The future of donut shops
All across America, donut shops are flourishing.
“The only thing that slows us down is when people can’t get here because of the weather,” said Bob Kenny, owner of Doughboy Donuts, which has two locations in Reno, Nevada.
Russ DiGilio, founder and owner of Duck Donuts Franchising Company L.L.C., recently announced the expansion of his donut franchise to the college town of Knoxville, Tenn. The Knoxville location is the first of several franchises slated to open in the Volunteer State.
The Knoxville store opened in January, offering “warm, delicious and made-to-order” donuts,” inside a 1,200-square foot Duck Donuts store. There is indoor and outdoor seating with the franchise’s iconic beach theme, and a family-friendly atmosphere.
“We are thrilled to kick off our venture in Knoxville and bring the Duck Donuts experience to college students, residents, visitors, and donut lovers,” said Baker Bell, one of the franchise owners. “The Knoxville business community has welcomed us with open arms, and we are excited to support them with our Chamber membership and community investments.”
In Kansas, longtime downtown restaurant owner Nick Wysong is leading a group that will open Wake the Dead: Chicken, Whiskey, Donuts in downtown Lawrence, Kas., a college town and home of the University of Kansas. Mr. Wysong is the co-founder and owner of the popular downtown restaurant Ingredient and also the former owner of Harolds Fried Chicken & Donuts. That was the short-lived restaurant that operated out of the Miller Mart gas station in Lawrence. Mr. Wysong told the Lawrence Journal-World that the concept of fried chicken served with a donut developed a bit of a cult following during the year that Harolds was open.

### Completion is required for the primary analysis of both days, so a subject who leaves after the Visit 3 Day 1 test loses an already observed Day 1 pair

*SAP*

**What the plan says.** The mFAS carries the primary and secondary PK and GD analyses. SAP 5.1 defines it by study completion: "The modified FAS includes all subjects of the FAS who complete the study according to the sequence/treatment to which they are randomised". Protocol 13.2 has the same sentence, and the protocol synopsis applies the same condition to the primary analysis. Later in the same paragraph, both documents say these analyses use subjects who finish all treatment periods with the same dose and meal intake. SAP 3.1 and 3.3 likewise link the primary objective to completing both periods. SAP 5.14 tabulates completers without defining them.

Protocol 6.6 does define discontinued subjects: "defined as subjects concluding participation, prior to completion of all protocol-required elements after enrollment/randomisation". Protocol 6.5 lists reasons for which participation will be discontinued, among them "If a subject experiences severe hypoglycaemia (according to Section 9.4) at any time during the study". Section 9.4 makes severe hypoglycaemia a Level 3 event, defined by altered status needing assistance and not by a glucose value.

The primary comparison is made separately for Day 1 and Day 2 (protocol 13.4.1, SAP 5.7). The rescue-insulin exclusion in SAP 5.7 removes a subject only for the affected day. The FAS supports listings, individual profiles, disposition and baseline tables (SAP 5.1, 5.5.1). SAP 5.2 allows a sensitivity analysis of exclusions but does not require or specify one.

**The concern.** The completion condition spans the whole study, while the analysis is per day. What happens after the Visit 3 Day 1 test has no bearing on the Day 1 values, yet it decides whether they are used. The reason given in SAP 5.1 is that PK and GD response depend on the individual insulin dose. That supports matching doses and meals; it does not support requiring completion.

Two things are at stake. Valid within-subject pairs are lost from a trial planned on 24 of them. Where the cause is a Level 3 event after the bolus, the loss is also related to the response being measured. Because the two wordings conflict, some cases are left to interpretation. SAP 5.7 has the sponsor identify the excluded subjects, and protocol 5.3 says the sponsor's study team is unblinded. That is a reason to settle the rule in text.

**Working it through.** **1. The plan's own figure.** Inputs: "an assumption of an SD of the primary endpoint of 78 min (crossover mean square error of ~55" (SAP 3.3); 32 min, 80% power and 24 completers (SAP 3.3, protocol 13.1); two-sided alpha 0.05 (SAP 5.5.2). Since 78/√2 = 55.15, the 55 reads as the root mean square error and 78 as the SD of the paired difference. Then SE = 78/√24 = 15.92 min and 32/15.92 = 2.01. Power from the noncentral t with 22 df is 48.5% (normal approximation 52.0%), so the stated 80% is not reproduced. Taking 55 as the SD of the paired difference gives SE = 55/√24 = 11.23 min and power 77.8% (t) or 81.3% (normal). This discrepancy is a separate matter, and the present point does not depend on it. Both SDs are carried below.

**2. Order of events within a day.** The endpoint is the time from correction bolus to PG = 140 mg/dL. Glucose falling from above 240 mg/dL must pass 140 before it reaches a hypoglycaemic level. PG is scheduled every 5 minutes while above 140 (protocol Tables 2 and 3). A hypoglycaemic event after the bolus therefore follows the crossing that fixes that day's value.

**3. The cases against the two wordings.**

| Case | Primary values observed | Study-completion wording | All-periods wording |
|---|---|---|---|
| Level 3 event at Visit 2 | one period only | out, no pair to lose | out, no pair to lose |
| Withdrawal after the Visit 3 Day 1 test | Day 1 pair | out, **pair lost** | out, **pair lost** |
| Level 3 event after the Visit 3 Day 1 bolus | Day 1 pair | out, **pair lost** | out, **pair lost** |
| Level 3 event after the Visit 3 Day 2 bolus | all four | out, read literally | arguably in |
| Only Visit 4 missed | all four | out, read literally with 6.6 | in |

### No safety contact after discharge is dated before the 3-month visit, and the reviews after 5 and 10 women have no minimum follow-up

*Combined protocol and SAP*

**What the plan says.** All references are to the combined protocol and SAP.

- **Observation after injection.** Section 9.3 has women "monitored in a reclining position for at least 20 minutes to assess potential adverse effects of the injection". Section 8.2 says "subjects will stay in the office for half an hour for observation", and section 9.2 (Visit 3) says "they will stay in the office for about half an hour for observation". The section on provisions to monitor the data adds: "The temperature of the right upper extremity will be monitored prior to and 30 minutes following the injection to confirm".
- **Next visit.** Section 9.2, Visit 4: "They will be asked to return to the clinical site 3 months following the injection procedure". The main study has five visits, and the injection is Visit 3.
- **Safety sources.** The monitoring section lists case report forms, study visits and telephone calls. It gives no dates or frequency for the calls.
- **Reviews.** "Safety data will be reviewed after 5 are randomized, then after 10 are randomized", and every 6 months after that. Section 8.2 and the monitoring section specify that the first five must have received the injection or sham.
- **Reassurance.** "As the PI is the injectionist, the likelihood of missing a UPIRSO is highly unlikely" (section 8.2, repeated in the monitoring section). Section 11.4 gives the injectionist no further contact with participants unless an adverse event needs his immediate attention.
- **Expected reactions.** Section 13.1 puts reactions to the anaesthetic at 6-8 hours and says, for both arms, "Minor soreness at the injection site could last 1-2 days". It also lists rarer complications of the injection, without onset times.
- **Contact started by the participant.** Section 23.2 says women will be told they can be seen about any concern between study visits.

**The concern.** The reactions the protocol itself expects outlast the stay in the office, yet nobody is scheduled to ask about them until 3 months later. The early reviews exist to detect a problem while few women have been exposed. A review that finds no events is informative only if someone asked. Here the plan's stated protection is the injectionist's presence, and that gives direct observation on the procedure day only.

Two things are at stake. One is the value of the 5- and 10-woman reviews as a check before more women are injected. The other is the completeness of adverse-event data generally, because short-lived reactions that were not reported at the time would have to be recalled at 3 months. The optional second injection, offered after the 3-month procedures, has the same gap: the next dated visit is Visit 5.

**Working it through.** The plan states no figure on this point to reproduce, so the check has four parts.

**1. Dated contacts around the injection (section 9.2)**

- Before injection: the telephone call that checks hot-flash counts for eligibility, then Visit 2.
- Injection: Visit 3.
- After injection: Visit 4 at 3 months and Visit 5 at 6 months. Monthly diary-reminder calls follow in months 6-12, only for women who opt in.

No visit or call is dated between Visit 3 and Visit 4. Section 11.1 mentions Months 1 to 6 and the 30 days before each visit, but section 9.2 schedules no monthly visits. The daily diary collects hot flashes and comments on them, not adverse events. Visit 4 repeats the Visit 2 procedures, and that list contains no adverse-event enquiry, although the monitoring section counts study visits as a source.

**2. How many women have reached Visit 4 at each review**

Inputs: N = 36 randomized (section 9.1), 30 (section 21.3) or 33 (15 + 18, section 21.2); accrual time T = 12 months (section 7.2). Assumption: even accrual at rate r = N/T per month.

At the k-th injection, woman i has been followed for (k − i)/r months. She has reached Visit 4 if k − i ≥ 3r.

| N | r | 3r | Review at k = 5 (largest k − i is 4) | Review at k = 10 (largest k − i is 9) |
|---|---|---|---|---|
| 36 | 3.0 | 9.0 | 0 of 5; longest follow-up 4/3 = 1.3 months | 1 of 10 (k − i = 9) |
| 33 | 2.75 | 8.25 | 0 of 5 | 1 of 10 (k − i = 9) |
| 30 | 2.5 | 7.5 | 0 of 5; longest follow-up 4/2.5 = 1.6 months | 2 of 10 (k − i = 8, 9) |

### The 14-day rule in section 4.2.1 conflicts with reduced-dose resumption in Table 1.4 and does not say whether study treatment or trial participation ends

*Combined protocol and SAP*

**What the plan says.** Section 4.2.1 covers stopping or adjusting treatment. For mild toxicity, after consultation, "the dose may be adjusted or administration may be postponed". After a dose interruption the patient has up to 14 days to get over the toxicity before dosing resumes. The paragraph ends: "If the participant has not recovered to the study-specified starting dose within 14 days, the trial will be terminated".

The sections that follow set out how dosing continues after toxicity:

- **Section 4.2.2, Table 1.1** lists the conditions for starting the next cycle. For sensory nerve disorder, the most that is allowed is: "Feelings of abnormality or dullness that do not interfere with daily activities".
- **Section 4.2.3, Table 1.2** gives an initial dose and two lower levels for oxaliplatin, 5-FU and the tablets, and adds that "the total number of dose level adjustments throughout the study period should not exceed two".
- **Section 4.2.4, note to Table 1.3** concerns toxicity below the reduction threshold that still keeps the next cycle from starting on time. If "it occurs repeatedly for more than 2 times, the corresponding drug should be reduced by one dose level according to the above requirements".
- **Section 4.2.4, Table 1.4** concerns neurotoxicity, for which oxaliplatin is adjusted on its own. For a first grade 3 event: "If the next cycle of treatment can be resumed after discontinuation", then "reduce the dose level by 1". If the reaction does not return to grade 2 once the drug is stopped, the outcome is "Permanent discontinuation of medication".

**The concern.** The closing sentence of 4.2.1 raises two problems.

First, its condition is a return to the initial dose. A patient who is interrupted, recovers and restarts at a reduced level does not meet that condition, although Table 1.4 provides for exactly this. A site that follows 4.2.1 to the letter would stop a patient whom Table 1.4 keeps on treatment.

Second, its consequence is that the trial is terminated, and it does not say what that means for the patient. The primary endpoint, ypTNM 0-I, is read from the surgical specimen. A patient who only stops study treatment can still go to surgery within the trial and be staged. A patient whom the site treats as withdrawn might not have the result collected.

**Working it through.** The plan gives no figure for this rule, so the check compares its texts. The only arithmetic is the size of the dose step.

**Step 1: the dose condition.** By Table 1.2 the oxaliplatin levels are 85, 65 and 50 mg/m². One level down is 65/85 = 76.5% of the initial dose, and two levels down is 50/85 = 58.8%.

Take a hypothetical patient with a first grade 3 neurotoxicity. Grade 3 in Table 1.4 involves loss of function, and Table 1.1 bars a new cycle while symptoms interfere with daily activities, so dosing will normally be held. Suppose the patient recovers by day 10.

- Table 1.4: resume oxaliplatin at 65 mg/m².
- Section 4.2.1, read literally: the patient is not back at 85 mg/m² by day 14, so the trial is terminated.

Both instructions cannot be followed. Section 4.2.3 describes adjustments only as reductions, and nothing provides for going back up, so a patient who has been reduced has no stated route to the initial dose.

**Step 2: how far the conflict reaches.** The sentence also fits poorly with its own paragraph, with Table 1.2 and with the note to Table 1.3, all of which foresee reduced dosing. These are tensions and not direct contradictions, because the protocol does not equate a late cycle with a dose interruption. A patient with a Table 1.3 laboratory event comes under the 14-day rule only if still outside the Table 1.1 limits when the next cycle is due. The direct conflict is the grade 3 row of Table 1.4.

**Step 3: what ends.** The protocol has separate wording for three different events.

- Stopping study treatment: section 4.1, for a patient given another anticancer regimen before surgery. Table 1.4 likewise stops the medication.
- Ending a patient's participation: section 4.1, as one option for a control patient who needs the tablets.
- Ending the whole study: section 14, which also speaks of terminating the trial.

Mr. Wysong said his new restaurant will be a fully functioning donut shop, as well as offer a large selection of “top shelf whiskeys.” It also, obviously, will have evening hours. He expects to try about 60 donut recipes, although he plans to start with about a dozen varieties available daily.
“We’re going to do this right and do it well,” Mr. Wysong told the Journal-World. “But the donut element is going to be huge. We’re super stoked about that.”
In Oklahoma, Belle Kitchen recently landed on Travel Channel’s list of the “Best Doughnut Shops in America.” The Oklahoma City-based bakery, which recently expanded into the Deep Deuce area in Oklahoma City, has been creating their highly acclaimed fresh, square donuts by hand for just over a year.
“Fresh, beautiful and huge best describes our donuts,” said Cheryl Davenport, the founder of Belle Kitchen. “We use only the very best ingredients. Our dough takes about 24 hours to produce and results in a light and fluffy donut that is perfectly complemented with fresh, seasonal, super flavorful glazes like roasted strawberry lime, vegan hibiscus, bacon maple, gluten-free mixed berry and black cocoa powder old fashioned donuts.”
Originally from Canada and then Seattle, Ms. Davenport saw a need in the marketplace and developed the idea for gourmet donuts in Oklahoma City. She took months to perfect the recipe and built two locations to serve her Oklahoma customers.
“Having worked for Microsoft and Hitachi taught me that innovation and creation are cornerstones of great ideas, but owning a small business marketing agency taught me about the importance of the customer,” she said. “We want our customers to be to delighted with their visit, finding new and beautiful treats as well as their favorites in the case.”
In Chicago, owners Jonathan and Karen Fox started the now popular Firecakes Donuts, available at three locations in Chicago, to give customers “the same exhilarating sensory experience that people used to get at the traditional neighborhood donut shop.”
Chef Jonathan Fox said, “We use the best traditional donut recipes and apply sophisticated techniques to produce layers of flavor that take our donuts to another level. For example, we don’t just roll our coconut donuts in shredded coconut. Rather, we roll them in three different kinds of coconut, each with a different texture, making the experience much more interesting and tasty.”